At lower levels, you can frequently identify the handsy swingers for their ability to square up breaking balls with decent regularity — attacking upon recognition and then fine-tuning along the way to micro-adjust to the exact break and shape of the pitch:

As you’ve probably guessed by now, Rincones is a handsy swinger. His hands “work” as scouts like to say, giving him some remarkable plate coverage. He can hit almost any pitch with authority. Frequently, with hitters who can naturally make a lot of contact, they come to rely too much on the skill and fail to develop much discretion at the plate — we might think of this as the Pablo Sandoval approach to hitting.

And, indeed, here’s a note that I got from a scout a few years back who had taken a liking to Diego.

But Rincones really hasn’t been as walk-averse as the above might lead you to believe. True, his year in Salem-Keizer saw his walk rate plummet to a career-low 3.6%. But at most of his stops, he’s walked at approximately twice that rate. While that can still stand to be boosted, what’s more noticeable about his stat line is the infrequency with which he strikes out. He’s posted strikeout rates consistently in the 11-13% range ever since he was 16. In an era of “let ‘er rip!” Diego is a virtual Joe Panik! In his full-season debut in 2019, Rincones struck out just 56 times in 442 Plate Appearances with Augusta. And following a late season promotion to San Jose, he got even stingier with the swing and miss, with just 9 K against 5 BB in his 85 PA in the Cal League (generally, K rates are believed to stabilize fairly quickly, at around the 100 PA mark).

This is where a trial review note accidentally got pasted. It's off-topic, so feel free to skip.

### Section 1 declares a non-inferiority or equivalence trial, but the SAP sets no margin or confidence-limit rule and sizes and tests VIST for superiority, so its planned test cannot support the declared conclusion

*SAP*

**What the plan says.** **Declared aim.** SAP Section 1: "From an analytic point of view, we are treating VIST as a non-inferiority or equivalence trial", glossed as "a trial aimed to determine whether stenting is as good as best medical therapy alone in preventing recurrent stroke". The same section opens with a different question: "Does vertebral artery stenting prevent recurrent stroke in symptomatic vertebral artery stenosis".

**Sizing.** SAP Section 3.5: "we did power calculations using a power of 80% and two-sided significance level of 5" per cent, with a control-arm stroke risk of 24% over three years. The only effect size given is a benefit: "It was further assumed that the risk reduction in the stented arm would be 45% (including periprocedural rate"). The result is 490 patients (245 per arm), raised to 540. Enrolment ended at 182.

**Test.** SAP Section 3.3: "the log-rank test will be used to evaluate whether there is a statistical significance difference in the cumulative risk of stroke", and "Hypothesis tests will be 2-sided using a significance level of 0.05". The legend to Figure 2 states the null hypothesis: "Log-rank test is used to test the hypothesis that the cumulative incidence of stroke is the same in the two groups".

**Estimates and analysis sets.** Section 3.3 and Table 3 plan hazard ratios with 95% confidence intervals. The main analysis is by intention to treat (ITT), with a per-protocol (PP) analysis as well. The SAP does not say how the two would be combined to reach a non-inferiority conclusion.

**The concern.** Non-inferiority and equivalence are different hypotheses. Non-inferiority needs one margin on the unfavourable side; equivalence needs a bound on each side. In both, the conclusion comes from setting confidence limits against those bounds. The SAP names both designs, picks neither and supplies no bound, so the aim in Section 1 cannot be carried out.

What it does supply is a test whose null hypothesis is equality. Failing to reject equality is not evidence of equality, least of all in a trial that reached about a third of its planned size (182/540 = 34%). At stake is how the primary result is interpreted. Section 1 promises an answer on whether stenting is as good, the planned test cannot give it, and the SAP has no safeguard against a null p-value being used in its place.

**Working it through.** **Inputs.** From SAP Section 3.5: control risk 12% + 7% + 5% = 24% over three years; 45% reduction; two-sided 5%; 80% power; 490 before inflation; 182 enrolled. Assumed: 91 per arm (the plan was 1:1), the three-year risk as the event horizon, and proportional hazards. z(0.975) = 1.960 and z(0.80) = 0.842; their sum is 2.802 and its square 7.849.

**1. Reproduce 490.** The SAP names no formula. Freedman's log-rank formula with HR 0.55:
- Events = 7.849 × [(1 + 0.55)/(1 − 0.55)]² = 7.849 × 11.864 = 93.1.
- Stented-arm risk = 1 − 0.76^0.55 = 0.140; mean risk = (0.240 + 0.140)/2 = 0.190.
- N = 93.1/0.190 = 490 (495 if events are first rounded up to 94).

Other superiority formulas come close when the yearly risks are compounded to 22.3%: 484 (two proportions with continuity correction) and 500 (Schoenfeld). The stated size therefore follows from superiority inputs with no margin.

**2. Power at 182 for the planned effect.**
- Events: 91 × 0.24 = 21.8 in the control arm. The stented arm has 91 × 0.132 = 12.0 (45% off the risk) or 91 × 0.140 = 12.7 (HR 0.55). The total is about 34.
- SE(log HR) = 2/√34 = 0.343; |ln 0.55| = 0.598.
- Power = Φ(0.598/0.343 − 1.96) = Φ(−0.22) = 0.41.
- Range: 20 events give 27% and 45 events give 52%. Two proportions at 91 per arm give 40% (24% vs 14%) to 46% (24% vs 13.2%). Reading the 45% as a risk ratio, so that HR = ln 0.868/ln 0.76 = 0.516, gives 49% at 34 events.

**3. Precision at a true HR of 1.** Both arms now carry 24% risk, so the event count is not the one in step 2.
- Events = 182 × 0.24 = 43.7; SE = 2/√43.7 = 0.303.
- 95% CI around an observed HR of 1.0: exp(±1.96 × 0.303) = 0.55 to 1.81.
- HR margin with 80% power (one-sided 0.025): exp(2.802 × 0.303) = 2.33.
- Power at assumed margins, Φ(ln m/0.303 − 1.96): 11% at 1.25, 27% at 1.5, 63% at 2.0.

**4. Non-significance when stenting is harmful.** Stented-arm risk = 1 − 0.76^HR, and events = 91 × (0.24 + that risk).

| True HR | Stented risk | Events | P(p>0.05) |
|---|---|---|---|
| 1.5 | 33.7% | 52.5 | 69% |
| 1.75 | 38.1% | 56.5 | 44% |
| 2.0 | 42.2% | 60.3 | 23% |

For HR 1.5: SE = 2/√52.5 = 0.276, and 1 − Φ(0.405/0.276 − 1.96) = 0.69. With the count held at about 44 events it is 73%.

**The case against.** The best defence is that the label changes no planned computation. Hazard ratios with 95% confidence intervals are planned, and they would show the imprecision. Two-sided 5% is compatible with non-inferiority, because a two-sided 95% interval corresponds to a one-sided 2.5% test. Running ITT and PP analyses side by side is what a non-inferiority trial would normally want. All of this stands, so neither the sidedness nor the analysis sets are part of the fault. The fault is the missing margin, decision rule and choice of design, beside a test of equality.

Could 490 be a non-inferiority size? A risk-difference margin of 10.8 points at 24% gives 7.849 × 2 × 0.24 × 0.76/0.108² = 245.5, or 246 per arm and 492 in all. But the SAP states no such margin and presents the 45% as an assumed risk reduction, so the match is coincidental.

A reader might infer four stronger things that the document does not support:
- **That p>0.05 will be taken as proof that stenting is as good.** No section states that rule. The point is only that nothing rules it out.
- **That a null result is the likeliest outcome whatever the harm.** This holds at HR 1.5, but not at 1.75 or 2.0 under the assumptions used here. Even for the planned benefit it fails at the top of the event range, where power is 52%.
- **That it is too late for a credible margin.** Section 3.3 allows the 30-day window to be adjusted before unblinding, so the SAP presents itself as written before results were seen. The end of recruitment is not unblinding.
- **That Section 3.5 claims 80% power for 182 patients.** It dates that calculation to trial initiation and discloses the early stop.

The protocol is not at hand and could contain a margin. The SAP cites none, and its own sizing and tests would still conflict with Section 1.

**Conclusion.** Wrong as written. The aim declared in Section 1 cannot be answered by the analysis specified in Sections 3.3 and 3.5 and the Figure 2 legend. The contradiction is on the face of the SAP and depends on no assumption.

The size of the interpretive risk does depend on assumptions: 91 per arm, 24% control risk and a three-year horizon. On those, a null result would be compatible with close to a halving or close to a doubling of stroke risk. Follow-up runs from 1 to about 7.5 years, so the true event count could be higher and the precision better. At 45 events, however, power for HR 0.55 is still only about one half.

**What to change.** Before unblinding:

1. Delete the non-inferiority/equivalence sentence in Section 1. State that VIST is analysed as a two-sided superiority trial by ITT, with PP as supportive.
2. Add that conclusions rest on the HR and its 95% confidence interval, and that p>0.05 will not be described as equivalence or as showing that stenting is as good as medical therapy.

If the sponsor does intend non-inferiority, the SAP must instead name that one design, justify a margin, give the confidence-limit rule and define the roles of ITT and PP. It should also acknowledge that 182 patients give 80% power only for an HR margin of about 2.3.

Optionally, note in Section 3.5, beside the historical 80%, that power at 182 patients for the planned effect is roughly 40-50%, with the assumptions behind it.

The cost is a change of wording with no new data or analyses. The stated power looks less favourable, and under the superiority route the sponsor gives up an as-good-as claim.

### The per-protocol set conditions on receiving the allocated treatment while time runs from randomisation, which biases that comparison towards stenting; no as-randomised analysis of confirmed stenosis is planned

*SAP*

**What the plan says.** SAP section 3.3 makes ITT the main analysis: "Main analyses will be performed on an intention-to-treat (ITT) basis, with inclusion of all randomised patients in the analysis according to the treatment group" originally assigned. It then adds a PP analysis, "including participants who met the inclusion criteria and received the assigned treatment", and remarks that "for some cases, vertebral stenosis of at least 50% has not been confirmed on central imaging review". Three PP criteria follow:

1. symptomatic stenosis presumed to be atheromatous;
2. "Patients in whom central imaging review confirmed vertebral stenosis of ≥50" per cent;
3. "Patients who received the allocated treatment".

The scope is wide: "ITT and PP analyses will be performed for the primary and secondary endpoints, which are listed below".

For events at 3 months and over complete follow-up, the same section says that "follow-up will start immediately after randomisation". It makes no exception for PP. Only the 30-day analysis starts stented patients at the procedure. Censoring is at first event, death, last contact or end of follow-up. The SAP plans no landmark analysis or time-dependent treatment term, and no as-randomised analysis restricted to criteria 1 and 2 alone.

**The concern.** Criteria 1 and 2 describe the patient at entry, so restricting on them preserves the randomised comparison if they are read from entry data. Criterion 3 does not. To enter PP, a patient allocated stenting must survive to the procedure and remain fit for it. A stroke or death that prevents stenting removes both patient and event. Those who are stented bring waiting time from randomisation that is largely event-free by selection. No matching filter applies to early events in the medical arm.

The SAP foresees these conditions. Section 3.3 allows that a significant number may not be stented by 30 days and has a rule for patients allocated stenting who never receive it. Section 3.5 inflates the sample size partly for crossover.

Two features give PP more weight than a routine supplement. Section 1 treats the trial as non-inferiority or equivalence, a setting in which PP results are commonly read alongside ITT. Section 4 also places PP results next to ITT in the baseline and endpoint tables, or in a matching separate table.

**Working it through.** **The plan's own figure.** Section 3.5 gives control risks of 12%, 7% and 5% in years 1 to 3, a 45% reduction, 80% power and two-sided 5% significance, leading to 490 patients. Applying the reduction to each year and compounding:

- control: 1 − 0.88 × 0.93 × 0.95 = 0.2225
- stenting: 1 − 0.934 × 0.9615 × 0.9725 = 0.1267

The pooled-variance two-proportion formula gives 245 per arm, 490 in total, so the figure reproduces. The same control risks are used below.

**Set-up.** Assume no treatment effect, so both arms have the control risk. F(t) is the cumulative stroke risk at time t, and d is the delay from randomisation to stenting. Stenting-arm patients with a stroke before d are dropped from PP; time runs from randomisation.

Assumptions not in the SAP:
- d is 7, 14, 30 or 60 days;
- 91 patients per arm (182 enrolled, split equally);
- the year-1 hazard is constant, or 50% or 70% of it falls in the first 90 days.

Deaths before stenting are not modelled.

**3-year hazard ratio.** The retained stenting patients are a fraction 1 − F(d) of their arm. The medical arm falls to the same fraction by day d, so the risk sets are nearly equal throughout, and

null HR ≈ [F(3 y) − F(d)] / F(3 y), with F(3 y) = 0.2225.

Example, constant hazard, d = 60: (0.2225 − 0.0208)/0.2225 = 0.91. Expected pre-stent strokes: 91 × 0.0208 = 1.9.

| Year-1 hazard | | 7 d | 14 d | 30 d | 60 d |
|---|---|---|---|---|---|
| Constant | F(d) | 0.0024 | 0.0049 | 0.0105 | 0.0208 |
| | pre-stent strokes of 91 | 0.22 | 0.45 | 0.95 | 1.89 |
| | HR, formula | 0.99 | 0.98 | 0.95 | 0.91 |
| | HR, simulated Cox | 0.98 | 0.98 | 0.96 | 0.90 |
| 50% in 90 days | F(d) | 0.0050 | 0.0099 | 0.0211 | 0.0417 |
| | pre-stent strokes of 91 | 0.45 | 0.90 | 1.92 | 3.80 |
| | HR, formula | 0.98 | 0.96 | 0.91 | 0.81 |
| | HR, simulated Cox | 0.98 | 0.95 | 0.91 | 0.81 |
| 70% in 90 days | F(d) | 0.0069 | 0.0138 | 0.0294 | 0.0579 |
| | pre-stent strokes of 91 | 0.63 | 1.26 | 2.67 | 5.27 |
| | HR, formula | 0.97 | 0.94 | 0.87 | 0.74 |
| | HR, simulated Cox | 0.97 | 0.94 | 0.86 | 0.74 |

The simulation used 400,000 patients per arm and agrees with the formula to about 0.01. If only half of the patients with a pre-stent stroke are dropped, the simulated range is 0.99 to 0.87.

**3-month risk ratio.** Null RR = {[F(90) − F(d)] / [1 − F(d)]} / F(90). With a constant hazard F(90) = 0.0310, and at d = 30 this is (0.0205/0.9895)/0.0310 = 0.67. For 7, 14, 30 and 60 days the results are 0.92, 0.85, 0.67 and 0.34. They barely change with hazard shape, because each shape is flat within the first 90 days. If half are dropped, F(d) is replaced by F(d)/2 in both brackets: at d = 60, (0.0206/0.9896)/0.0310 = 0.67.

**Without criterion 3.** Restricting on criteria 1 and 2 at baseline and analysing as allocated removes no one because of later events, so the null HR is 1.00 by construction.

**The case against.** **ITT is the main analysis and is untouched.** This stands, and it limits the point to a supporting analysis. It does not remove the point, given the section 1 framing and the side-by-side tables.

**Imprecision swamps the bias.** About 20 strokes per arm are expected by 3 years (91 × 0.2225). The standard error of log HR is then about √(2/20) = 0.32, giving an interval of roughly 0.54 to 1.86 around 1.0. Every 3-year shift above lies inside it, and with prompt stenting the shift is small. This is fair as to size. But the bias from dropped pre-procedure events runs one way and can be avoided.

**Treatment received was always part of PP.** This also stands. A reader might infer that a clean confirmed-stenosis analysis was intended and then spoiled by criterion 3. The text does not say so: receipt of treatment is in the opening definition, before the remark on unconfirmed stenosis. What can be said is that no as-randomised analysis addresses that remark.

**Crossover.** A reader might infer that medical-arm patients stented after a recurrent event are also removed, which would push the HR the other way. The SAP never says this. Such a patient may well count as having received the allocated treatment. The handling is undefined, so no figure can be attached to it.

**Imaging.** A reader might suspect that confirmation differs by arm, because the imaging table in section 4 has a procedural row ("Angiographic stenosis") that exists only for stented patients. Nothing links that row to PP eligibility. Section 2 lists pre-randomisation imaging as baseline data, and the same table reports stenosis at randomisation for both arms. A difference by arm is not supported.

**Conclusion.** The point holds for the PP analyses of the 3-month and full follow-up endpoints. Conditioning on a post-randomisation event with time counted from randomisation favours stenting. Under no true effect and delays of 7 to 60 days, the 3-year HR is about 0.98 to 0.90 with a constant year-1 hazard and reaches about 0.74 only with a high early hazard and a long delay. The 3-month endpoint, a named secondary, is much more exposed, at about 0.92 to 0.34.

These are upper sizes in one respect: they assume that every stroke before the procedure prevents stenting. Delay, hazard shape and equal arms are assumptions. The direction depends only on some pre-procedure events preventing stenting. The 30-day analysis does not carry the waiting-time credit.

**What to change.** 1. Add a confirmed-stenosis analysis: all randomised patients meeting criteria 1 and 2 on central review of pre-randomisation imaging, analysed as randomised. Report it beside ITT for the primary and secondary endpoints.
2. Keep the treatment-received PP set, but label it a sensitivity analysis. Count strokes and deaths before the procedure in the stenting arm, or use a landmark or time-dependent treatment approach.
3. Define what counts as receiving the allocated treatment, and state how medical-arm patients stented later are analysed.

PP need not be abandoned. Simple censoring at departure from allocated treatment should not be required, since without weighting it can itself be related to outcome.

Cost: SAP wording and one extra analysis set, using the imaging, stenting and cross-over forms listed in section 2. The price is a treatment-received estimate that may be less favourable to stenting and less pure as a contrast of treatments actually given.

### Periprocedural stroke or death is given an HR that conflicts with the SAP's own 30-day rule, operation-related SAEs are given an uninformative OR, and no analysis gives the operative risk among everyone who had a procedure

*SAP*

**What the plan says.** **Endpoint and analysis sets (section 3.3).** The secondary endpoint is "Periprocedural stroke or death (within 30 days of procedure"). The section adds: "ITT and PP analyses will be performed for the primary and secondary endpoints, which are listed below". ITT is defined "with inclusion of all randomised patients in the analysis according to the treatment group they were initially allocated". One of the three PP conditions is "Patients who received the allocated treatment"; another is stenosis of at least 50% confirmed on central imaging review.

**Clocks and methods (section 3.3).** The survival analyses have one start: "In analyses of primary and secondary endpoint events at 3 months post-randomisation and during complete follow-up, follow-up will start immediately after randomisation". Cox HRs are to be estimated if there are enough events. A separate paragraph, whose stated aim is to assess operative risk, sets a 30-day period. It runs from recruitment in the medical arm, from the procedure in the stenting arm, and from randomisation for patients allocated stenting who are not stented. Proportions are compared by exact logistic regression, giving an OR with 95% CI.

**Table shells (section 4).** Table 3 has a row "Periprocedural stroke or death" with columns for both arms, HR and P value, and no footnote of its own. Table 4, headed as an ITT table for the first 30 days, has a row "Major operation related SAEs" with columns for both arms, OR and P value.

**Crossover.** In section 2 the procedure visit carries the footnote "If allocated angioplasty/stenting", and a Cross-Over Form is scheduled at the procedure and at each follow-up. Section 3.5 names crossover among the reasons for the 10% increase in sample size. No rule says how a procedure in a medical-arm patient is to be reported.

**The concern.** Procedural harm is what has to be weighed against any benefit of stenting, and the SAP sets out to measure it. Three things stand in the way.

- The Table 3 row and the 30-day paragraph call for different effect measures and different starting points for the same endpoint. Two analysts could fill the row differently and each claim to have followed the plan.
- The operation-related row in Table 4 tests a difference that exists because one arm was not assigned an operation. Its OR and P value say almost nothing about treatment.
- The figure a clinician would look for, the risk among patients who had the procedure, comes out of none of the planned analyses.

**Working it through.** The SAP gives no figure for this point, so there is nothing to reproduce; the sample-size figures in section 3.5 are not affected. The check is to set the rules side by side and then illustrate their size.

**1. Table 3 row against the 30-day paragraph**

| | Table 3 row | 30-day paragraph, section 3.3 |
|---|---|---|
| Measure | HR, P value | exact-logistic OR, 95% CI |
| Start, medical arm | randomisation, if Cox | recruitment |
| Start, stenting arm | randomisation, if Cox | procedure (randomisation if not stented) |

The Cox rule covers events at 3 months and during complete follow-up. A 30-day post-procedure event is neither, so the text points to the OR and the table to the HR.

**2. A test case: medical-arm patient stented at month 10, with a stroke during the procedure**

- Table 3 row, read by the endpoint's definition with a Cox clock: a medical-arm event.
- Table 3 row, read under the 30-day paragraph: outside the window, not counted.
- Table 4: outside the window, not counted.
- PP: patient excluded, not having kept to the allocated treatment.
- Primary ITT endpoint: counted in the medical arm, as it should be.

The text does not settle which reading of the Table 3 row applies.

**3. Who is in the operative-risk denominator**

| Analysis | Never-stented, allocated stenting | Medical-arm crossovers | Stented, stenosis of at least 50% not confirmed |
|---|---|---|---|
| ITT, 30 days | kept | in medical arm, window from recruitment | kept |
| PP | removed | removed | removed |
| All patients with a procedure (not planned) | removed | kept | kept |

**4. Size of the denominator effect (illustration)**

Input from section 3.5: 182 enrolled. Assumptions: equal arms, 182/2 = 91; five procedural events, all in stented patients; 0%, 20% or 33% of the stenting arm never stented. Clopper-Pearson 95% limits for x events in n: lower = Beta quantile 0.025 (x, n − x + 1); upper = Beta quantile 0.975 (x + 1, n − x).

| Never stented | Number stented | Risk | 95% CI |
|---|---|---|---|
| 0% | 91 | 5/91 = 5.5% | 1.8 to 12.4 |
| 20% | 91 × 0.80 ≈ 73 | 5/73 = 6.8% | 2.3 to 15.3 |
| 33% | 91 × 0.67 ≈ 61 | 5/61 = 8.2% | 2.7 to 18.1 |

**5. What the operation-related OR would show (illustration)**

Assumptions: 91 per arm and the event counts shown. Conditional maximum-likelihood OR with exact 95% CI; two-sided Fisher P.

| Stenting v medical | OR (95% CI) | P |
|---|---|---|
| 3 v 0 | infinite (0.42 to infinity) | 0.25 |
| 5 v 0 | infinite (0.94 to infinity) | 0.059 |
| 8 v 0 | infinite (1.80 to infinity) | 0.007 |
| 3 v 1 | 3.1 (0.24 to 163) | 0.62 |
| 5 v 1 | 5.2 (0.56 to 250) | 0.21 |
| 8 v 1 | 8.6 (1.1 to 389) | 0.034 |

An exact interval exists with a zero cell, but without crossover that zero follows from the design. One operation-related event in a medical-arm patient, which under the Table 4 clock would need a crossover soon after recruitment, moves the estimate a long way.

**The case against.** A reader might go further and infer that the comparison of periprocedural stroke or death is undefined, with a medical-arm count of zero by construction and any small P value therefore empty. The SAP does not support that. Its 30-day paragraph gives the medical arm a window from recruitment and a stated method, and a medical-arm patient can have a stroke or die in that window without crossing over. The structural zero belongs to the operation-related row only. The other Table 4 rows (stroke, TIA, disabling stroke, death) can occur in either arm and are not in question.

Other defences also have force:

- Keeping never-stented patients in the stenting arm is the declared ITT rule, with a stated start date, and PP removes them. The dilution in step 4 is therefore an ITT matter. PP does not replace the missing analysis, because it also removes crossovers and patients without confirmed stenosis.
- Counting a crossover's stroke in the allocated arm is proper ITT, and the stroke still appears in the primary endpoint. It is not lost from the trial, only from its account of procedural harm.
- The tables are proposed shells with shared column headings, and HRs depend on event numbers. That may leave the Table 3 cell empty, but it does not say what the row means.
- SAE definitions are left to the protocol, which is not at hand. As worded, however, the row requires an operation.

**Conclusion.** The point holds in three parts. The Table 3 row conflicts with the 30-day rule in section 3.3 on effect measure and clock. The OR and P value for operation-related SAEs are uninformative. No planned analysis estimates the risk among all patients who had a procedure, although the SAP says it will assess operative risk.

Rincones is also a student of the game, leading one to believe that working on improving his approach should be a natural part of his development. As he recently told a journalist covering the Liga Venezolana de Béisbol Profesional (or Venezuelan Winter League):

“I am always very observant in relation to what happens in the game, I keep myself prepared in any opportunity that the manager gives me. I really like to see what happens, the pitchers, what they throw, with what pitch they open and with which they shoot in two strikes, I am very observant when I am not in play.”

That article came by way of celebrating Rincones’ selection as Player of the Week in the LVBP for the week between December 14-20. Rincones, who was playing for the first season as a regular member of the Bravos de Margarita, had been having a solid season prior to that point. But in the week leading up to Christmas, he simply went off: 9 for 21 with 2 HRs and a circuit leading 11 RBI. He finished the week with a Ruthian .429/.478/.800(!) line, while striking out just twice. For the winter season, Rincones ended up hitting .342/.412/.513, striking out just 9 times, walking 5 times, and hitting just those two home runs — good enough to finish 3rd in the league’s Rookie of the Year voting.